May 5, 2022
New Zealand velvet industry continues to grow
- An early estimate for the 2021/22 velvet season is that farmgate returns will pass NZ$120m, up from just under $100m the previous season.
- This increase comes from a combination of improving prices and increased production.
- Farm gate price fluctuations continue to be driven by changing market conditions and currency, however the sector has not recently experienced the extreme volatility that characterizsed its early years.
NZ velvet buyers and exporters successfully navigated a highly challenging season.
During the peak of the season, NZ buyers and exporters had to implement processes to minimise the risk of Covid-19 getting into their packhouses and risk being delisted from China. The pressure was exacerbated when the only Chinese port accepting NZ velvet (Dalian) was closed due to localised Covid outbreaks. This closure resulted in booked containers being cancelled and many exporters scrambling to secure China approved freezer space to hold consignments until it was reopened several weeks later.
Velvet’s status as a TCM ingredient means that Dalian was the only port to export to (since then, another port has reportedly accepted and cleared consignments of NZ velvet).
While it now feels a lifetime ago in NZ, lockdowns are still a key tool the Chinese government uses to achieve its current zero Covid policy. Logistic challenges such as port closures are a result , but there will also be economic ramifications. The shutdown of many major cities (including Shanghai) has resulted in temporary closure of many companies, which is impacting business confidence. Hopefully China will be well through this when out next season begins.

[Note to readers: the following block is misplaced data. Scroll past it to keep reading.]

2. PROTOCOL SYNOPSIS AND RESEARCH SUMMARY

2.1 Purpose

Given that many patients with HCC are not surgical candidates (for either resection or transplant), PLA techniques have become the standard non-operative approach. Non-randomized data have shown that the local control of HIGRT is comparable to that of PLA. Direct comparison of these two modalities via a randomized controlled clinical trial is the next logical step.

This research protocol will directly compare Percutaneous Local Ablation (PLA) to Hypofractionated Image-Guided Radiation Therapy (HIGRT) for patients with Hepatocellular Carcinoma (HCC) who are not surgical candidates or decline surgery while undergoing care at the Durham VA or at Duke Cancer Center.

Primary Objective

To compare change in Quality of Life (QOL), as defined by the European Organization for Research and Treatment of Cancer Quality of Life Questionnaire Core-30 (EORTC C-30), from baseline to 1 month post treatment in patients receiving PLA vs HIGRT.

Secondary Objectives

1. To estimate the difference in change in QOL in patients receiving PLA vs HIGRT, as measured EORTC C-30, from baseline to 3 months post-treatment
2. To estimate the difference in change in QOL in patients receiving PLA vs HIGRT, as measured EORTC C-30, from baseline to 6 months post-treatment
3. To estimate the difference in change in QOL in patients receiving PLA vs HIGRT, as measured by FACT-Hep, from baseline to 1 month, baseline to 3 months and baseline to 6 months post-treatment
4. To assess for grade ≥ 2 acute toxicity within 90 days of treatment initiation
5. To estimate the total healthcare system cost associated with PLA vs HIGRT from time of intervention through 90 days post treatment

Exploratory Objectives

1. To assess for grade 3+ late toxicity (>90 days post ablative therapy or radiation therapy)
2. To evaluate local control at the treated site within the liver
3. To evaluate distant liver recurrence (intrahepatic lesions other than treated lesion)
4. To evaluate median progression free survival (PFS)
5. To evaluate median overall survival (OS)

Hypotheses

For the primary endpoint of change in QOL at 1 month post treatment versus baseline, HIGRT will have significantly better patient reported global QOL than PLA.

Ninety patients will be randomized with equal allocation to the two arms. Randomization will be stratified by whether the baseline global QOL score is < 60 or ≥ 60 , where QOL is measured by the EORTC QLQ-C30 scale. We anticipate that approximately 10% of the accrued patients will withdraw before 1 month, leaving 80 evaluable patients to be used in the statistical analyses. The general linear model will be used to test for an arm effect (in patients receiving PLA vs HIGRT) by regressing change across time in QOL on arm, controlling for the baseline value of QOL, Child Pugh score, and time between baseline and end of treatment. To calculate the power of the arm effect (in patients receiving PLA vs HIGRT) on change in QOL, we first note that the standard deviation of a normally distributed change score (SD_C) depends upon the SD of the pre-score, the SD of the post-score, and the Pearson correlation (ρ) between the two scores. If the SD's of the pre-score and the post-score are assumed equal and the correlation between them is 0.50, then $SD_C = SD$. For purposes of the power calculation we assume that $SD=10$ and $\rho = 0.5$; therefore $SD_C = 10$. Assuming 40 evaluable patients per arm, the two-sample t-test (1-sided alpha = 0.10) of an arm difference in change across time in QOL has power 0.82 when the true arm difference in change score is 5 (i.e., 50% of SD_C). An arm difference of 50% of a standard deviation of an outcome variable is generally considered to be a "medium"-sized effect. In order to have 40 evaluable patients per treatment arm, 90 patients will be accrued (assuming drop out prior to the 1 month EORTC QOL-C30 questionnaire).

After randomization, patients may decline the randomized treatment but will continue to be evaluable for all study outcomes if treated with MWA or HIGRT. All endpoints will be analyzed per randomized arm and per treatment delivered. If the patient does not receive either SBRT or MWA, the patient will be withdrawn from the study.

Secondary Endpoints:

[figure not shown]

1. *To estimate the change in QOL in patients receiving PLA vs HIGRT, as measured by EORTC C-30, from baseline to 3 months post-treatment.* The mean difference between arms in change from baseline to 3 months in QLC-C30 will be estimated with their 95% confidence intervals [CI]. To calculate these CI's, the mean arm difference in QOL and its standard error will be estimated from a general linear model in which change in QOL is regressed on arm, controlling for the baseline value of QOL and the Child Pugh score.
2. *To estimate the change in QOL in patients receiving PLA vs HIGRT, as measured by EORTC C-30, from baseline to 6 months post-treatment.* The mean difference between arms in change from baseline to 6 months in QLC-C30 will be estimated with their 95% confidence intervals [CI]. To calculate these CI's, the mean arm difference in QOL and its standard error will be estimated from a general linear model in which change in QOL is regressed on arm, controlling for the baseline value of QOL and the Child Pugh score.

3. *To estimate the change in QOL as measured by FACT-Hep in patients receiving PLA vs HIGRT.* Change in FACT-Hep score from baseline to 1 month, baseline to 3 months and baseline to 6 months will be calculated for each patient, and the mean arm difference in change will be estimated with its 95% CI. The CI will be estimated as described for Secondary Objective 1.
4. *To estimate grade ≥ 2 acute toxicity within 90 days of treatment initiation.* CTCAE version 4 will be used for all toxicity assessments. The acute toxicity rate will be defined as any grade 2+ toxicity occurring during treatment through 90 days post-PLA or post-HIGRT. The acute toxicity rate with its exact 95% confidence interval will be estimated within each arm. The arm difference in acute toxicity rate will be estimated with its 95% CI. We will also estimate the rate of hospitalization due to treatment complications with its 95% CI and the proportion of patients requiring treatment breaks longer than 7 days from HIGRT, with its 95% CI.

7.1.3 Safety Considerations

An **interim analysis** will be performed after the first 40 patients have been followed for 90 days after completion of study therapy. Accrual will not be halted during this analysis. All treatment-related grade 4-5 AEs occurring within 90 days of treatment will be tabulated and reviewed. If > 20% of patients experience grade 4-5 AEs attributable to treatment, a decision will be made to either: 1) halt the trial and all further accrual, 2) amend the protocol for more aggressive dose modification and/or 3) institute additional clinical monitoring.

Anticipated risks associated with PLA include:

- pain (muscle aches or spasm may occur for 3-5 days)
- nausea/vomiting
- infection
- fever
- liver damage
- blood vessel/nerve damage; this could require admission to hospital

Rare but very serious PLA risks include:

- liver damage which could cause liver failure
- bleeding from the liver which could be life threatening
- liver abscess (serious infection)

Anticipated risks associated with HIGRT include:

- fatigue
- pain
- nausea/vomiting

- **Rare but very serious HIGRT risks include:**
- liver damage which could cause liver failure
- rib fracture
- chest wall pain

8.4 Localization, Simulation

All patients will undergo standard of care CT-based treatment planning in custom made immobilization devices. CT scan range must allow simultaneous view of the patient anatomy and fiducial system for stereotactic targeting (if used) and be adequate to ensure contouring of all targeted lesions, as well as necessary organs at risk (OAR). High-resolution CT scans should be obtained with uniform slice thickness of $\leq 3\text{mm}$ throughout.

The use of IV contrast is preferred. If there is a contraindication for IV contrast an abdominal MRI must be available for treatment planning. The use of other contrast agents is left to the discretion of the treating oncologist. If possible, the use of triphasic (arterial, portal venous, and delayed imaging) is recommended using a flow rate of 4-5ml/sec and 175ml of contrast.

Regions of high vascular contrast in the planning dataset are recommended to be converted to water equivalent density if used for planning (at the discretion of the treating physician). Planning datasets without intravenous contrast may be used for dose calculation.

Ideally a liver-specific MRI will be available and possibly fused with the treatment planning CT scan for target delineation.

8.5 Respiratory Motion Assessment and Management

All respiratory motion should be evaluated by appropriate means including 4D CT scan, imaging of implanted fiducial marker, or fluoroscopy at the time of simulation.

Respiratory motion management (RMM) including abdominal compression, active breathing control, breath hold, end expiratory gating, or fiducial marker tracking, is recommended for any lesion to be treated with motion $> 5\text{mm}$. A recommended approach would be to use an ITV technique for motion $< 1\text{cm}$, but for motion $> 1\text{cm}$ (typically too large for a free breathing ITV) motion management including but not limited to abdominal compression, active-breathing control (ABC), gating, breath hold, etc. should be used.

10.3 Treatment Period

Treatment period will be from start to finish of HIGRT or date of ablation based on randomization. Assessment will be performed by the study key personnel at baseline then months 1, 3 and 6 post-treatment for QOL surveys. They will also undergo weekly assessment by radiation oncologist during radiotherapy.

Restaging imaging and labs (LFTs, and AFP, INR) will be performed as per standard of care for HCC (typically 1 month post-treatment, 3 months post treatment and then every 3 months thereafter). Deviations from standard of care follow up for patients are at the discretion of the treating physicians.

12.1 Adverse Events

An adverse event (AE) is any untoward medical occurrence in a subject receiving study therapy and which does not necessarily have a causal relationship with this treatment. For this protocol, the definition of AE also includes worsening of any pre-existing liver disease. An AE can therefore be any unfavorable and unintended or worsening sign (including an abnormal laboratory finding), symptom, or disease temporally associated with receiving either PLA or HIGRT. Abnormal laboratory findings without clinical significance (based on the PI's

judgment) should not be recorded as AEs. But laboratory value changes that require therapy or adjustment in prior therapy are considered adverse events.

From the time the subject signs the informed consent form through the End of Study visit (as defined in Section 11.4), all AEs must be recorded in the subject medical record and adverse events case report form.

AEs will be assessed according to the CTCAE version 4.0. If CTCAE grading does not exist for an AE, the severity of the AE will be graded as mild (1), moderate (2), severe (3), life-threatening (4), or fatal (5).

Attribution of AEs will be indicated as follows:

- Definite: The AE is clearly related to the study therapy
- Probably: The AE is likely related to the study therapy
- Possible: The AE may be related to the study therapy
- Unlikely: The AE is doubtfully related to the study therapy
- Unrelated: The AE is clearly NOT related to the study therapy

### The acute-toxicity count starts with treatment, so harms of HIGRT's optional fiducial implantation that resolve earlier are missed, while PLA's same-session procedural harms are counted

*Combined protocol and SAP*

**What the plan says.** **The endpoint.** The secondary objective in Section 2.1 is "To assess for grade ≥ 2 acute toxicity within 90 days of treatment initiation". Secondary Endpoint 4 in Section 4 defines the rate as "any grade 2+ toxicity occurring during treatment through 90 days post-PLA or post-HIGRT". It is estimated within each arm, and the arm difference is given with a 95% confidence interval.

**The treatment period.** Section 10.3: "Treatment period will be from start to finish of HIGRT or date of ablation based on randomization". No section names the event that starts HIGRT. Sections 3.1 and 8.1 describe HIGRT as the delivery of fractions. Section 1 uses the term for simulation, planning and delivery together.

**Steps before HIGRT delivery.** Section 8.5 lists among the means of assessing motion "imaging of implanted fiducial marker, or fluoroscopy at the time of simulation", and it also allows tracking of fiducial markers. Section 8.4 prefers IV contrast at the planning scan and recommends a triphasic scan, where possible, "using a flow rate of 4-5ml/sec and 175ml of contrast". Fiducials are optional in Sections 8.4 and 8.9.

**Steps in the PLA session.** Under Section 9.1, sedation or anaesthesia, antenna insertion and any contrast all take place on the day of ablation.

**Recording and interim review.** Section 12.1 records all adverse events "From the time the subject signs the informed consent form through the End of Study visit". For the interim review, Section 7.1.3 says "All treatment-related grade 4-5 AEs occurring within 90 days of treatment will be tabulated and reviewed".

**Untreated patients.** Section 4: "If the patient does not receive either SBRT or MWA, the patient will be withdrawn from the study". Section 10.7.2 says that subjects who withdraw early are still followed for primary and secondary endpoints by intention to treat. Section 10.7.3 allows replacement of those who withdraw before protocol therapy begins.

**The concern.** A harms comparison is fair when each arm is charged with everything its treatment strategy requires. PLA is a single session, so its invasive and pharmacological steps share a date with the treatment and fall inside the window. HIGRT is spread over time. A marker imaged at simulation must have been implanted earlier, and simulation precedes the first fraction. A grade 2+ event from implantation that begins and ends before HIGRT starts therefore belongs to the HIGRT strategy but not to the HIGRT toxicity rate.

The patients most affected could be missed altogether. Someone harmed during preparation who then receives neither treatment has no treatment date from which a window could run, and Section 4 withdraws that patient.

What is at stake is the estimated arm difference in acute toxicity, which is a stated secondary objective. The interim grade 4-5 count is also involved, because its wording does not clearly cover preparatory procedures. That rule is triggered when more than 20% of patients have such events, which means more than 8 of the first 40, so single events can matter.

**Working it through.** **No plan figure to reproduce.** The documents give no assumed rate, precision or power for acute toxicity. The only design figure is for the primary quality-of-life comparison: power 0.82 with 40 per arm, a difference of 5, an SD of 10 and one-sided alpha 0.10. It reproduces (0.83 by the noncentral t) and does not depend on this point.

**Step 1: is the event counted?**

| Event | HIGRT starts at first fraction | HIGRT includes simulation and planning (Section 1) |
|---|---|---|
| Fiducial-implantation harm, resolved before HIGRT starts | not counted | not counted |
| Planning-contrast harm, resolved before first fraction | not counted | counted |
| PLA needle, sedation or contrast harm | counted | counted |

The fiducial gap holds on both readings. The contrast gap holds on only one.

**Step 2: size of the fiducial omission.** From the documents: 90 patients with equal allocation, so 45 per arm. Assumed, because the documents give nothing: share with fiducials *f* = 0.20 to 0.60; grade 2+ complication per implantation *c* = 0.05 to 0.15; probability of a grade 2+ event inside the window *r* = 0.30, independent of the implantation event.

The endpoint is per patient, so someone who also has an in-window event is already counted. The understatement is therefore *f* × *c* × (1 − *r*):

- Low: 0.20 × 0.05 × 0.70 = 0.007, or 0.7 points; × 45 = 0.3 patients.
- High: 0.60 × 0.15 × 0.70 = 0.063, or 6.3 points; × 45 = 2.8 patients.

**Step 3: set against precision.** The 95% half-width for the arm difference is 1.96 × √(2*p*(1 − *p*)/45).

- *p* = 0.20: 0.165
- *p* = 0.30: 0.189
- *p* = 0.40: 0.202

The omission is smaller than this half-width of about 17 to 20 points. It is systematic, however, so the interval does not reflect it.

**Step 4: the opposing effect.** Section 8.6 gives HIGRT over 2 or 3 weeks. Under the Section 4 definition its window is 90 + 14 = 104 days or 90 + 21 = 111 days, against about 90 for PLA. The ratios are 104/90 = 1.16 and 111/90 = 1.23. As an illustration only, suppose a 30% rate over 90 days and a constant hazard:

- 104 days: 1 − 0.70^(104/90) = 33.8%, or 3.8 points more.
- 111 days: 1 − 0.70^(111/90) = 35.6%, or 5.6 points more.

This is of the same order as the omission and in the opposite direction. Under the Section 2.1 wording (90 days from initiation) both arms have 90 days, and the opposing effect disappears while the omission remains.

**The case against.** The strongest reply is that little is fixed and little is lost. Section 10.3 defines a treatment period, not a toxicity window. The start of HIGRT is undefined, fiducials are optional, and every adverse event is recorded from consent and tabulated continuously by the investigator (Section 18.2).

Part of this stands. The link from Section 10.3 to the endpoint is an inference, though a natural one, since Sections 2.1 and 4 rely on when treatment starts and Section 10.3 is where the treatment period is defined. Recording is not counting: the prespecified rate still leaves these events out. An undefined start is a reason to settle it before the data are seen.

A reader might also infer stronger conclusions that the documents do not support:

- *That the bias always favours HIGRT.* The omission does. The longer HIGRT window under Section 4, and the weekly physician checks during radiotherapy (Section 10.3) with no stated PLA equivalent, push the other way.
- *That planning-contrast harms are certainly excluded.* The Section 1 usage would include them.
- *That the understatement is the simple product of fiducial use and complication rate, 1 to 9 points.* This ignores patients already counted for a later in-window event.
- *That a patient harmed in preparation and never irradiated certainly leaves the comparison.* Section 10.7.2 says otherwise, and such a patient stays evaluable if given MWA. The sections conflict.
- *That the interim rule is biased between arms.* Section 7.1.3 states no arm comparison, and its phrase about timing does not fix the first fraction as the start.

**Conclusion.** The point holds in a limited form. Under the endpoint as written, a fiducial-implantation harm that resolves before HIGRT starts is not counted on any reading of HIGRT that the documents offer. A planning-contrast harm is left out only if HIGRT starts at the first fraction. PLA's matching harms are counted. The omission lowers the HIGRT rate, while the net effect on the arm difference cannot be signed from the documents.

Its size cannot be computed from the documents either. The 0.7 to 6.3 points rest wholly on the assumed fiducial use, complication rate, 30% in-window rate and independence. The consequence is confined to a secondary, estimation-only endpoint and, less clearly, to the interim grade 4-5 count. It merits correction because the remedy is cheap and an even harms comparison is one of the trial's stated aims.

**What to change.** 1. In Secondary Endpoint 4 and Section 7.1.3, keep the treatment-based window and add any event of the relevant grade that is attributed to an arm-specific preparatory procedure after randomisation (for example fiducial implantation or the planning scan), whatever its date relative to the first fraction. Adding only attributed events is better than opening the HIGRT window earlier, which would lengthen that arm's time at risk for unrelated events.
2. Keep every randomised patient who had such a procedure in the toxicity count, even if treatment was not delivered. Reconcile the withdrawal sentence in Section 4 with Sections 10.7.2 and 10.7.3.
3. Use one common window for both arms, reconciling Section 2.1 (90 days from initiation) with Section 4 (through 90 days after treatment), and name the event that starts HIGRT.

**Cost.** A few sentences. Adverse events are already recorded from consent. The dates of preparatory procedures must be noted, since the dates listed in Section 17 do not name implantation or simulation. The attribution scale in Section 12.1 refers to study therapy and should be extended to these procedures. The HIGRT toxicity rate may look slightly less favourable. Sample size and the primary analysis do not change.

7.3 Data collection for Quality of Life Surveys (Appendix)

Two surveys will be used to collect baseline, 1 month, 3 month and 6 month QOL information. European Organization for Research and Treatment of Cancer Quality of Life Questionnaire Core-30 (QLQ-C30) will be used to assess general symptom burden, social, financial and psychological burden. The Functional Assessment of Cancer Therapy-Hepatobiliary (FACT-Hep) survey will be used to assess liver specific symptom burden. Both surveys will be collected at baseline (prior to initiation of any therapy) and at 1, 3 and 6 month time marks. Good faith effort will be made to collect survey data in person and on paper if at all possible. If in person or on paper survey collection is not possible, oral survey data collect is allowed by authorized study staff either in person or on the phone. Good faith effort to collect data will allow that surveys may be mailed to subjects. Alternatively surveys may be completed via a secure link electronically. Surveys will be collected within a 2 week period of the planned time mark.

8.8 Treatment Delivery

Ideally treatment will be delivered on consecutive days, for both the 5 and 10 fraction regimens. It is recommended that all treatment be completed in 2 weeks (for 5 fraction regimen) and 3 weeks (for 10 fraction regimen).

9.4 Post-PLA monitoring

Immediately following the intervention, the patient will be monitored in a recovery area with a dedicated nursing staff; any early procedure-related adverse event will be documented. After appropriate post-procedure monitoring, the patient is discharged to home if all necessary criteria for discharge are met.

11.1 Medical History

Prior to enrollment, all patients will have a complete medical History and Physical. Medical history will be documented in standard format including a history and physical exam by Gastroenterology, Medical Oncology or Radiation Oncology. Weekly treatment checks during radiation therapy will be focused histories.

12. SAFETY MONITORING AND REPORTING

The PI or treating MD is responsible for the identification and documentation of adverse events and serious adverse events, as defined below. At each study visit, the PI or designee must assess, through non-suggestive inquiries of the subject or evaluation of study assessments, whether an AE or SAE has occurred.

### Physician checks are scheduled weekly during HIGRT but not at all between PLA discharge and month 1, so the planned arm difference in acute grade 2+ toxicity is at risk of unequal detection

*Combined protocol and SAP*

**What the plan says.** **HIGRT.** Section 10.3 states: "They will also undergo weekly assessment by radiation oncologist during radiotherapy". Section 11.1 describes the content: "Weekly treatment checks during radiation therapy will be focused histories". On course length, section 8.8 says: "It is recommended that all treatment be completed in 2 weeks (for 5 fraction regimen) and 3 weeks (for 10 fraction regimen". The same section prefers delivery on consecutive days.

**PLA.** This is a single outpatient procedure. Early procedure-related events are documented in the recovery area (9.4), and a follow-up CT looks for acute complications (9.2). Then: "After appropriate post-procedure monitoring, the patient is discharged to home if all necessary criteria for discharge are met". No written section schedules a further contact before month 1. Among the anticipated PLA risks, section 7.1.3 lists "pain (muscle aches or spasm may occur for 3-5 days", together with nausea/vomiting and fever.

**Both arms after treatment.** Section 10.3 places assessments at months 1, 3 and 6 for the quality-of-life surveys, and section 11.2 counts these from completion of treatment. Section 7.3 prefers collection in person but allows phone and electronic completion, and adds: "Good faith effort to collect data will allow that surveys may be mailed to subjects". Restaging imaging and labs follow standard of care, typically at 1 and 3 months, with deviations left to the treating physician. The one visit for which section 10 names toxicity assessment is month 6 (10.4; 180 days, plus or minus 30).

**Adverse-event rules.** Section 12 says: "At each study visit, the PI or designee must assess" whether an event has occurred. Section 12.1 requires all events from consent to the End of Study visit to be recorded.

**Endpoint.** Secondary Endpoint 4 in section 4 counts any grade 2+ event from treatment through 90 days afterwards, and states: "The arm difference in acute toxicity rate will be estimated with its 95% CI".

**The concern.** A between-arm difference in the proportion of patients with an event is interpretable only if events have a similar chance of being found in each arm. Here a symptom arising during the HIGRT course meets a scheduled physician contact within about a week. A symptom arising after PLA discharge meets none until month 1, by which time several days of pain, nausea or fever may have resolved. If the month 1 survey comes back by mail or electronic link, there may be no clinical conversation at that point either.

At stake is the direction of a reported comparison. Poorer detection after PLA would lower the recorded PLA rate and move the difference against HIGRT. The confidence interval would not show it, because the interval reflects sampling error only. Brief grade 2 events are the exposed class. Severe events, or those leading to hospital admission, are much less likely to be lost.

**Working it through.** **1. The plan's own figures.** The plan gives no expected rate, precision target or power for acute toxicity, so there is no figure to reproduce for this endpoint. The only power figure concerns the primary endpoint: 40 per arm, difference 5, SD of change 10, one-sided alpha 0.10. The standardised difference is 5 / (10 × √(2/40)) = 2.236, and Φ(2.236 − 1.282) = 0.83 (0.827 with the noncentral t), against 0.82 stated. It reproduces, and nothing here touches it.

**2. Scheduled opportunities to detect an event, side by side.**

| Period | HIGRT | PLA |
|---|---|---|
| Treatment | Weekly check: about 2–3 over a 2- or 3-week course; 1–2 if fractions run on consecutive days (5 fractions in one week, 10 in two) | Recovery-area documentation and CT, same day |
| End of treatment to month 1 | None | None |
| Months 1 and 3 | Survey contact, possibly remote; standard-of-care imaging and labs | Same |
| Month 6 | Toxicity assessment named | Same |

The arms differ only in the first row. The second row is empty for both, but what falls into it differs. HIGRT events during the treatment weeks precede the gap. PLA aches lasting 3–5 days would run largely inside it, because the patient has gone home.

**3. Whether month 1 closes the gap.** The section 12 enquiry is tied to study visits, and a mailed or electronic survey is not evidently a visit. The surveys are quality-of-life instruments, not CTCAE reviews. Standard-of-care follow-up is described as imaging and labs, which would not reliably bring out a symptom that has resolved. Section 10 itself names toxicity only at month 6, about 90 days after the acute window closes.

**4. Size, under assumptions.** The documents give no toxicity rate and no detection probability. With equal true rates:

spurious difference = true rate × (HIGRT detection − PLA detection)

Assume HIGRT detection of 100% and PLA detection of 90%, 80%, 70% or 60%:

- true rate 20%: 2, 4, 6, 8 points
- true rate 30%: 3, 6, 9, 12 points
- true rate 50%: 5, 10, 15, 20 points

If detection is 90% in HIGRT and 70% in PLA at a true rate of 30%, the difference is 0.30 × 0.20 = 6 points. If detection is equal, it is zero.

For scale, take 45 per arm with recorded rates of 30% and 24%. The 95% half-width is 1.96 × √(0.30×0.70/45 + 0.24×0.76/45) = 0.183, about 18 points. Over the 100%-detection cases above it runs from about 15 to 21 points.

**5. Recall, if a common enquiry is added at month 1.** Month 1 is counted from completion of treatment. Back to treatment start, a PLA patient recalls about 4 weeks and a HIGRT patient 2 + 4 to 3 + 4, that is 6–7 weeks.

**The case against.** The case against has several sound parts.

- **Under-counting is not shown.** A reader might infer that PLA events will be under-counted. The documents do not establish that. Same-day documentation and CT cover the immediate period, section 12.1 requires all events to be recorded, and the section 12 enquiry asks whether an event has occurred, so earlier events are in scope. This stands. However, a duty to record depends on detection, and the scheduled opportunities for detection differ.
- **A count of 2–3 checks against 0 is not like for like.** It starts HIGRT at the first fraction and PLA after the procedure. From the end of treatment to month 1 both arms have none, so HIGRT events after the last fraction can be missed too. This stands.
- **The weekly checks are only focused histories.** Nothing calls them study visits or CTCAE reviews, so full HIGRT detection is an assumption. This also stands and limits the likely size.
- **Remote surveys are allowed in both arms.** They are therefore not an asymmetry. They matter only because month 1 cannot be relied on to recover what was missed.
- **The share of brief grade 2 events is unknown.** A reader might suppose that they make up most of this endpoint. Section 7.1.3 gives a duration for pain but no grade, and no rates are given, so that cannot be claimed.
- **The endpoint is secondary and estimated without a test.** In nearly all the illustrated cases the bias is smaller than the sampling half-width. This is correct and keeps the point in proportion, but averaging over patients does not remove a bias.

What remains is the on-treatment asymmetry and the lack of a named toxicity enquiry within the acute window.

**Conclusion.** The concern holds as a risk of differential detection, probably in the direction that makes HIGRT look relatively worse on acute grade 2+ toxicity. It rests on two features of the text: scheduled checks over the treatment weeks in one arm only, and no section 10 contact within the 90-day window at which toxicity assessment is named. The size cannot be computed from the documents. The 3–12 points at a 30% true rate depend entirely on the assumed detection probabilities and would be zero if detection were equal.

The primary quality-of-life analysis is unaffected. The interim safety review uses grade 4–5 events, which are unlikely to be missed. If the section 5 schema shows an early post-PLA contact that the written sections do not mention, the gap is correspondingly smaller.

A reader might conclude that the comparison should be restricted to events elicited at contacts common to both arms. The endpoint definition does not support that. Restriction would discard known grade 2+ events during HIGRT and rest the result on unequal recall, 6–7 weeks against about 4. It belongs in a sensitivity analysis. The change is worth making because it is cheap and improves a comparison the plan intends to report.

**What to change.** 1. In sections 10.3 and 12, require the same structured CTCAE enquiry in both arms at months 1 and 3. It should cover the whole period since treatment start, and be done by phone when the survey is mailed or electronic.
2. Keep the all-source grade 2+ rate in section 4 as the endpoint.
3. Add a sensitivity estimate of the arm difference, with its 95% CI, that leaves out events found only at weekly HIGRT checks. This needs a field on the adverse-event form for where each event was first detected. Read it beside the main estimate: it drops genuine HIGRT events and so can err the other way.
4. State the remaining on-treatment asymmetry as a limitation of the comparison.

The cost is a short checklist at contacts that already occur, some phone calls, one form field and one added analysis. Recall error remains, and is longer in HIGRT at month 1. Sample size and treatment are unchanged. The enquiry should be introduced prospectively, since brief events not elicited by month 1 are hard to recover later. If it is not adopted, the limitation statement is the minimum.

In contrast, and similar to NZ, South Korea is starting to open up after experiencing in excess of 600,000 cases a day at the peak. Some normality is returning to the busy streets of Seoul.
Highlighting recent immune function research
AgResearch recently completed a study on velvet’s effect on human immunity. A brochure has been prepared that highlights a positive impact. However, this is a small study, with significant investment and further research required before any type of claim might be made. These brochures are now filtering out into the market (for a copy email: firstname.lastname@example.org). Our Korean customers welcome the development and are looking forward to future research. The brochure has also been printed in Korean.